Pop quiz: Next to tourism, what Florida industry is the state’s largest employer?
The answer isn’t healthcare, transportation, technology or even government. Agriculture is Florida’s second biggest job supplier, according to the University of Florida.
“Two million jobs can be traced to the state’s agriculture, natural resources and related food industries — and not just on our 47,500 farms. Income from $142 billion in annual sales gets spent around the state to create jobs in restaurants, department stores and car dealerships, too,” Jack Payne of the University’s Institute of Food and Agricultural Sciences said during a recent media interview.
Despite their importance, farmers and all they support are at the mercy of a multitude of uncontrollable forces.
A year of hard work and investment can be wiped out in an instant by a late-season hurricane, an early frost or an unexpected outbreak of insects or plant disease.
And the ever-looming prospect of a changing climate could be “potentially catastrophic,” according to Payne, as it wreaks havoc on water supplies, soil conditions and land use.
So how do farmers gain some control over the uncontrollable and add stability to the region’s economy?
Crop insurance is key.
Farmers purchase protection from weather disasters and price volatility, while private-sector insurers underwrite policies, verify claims and speed assistance to farmers when it is needed most.
The government, in turn, helps discount premiums to promote farmer participation and shield taxpayers from unbudgeted disaster aid that would be necessary without the private-sector insurance structure.
Crop insurance was long viewed as a tool primarily used by corn, soybean and wheat farmers in the nation’s midsection. But lately, specialty crop participation along the coasts is growing and insurance protection is available on more than 100 different crops nationwide.
More than $1.3 billion in annual insurance protection is being purchased for Florida orange trees alone with another half a billion for nursery crops. And thank goodness farmers are purchasing these policies.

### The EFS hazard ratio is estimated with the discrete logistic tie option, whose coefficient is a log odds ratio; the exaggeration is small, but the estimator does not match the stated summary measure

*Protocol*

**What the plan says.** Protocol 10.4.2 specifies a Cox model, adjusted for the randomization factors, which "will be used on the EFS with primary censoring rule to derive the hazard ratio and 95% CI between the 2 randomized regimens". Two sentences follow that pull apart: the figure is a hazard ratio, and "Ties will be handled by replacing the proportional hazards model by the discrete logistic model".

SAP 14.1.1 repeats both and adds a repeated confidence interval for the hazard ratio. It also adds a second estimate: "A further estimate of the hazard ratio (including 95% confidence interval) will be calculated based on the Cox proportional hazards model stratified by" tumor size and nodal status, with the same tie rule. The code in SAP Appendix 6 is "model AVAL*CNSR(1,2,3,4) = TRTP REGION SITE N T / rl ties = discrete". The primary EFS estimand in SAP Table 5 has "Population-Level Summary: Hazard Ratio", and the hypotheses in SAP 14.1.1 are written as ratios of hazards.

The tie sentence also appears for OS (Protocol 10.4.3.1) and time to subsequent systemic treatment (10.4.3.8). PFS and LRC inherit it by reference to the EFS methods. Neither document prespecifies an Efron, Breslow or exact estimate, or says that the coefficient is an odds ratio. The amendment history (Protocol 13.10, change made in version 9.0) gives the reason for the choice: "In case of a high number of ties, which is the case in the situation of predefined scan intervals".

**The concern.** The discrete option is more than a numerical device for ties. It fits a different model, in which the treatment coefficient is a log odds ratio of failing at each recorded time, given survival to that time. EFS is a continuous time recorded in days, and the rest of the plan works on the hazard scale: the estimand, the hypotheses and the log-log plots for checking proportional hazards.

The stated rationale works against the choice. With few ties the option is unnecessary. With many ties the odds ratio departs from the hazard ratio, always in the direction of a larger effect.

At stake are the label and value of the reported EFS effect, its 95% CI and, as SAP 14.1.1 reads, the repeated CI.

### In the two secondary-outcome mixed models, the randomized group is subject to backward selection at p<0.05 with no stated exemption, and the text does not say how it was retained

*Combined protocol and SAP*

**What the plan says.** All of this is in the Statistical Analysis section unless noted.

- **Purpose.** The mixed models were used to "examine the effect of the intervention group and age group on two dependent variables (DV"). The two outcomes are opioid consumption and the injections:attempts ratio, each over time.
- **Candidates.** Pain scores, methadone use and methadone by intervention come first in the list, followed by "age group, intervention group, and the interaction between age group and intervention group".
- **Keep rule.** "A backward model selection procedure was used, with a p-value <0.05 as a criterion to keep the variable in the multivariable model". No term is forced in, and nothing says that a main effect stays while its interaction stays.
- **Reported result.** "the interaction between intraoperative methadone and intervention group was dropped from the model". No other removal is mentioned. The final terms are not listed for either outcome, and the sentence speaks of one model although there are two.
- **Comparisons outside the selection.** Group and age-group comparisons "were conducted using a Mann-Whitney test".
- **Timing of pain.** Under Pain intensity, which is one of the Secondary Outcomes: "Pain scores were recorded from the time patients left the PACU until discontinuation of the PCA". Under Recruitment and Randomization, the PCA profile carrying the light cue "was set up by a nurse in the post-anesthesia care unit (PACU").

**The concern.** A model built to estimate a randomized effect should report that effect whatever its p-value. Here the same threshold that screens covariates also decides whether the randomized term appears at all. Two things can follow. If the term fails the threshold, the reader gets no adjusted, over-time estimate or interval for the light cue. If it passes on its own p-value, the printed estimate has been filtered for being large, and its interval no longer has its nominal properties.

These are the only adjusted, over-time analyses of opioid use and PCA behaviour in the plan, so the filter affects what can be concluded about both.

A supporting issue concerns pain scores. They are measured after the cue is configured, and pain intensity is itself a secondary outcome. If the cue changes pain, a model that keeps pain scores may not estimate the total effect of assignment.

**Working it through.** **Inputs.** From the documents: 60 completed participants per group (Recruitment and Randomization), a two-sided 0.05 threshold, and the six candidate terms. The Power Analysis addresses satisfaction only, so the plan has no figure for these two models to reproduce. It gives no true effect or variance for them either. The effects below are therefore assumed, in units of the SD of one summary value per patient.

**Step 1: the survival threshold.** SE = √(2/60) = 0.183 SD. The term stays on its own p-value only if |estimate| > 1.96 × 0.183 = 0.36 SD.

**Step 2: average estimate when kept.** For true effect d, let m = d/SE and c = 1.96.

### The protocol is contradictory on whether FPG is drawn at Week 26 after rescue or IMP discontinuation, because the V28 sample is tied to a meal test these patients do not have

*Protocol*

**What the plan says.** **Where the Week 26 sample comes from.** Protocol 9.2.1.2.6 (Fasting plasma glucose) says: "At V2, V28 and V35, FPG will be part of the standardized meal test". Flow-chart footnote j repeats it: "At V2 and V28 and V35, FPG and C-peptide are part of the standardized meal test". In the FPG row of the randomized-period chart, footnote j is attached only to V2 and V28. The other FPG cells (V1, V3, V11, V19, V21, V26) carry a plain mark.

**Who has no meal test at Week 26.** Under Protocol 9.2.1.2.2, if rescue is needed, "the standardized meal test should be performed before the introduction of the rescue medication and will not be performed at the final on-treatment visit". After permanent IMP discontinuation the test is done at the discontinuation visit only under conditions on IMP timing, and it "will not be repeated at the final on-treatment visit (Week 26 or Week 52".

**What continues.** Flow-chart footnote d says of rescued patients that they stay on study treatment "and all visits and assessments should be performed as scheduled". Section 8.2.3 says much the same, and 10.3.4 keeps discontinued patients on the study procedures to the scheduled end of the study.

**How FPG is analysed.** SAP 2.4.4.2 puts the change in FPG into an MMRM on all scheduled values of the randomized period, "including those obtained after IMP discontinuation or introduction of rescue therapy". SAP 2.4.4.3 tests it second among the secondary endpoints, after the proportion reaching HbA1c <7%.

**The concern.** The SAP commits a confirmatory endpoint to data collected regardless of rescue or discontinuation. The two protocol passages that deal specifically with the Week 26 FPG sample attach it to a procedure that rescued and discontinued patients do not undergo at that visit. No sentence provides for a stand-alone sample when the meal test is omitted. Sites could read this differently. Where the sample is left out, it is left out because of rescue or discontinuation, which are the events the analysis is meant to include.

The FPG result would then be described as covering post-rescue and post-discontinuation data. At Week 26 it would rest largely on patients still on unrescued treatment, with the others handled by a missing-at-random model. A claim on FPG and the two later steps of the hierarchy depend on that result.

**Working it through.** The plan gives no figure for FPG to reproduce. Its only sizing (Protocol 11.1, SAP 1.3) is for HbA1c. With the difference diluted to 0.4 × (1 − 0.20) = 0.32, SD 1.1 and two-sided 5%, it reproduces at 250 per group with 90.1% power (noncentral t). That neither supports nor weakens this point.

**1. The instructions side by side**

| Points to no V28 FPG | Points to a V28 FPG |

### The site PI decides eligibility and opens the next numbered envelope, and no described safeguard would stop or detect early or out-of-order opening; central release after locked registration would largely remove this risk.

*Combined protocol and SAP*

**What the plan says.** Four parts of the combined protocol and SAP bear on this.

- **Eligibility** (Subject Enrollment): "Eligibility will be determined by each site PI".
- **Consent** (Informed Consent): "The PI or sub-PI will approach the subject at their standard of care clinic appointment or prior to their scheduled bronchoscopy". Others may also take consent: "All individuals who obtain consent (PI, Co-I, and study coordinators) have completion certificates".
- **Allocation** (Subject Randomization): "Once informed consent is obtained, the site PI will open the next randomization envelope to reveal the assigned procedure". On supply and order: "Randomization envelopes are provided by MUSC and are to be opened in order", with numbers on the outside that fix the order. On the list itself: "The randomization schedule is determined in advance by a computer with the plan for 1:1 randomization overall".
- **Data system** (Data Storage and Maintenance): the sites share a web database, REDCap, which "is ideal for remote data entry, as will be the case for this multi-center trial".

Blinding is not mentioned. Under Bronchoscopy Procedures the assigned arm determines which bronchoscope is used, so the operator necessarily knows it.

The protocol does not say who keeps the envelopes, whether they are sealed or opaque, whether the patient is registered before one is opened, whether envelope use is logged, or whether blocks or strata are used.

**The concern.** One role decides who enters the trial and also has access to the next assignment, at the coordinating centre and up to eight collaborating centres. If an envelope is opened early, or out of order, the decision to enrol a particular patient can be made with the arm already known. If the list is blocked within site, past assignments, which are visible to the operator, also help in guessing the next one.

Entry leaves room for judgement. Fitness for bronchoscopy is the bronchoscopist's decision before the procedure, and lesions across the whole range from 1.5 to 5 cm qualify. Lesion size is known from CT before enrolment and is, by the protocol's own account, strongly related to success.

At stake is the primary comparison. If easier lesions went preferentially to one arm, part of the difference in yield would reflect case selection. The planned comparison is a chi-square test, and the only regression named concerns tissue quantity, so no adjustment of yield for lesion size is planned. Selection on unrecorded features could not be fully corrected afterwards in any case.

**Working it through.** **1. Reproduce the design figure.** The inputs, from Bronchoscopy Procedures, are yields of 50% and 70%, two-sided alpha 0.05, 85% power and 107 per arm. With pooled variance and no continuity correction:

In the back-to-back disaster years of 2004 and 2005, for example, more than $400 million in indemnity checks flowed to farmers in the state to help them pick up the pieces following hurricanes.
More can be done, too, to make insurance even more attractive to Florida’s farming community and help growers buy higher coverage levels to shield against tomorrow’s disasters.
The 2014 Farm Bill took initial steps by strengthening insurance for organic growers and making it more accessible for beginning farmers. Other provisions boosted protection for livestock producers and will help bring new insurance products to the marketplace.
From Feb. 8-11, leaders from the crop insurance industry, American agriculture and the federal government will be at the Hyatt Regency Coconut Point Resort in Bonita Springs to discuss risk protection in the 21st century and what can be done to continually improve the system.
Among the key discussion points: Keeping crop insurance affordable for all farmers regardless of their size or planting choices; ensuring widespread availability of insurance across all states and numerous crops; and maintaining the viability of private-sector delivery, which is far more efficient and effective than a government-managed alternative.
It is a packed agenda, and as the cornerstone of today’s farm policy, crop insurers have a lot to discuss. However, I fully expect us to do our part in supporting the other major Florida employer – tourism – while we are in town.
Tom Zacharias is president of National Crop Insurance Services, based in Overland Park, Kan. The guest column appeared on February 6, 2015 in the Fort Meyers News-Press and is available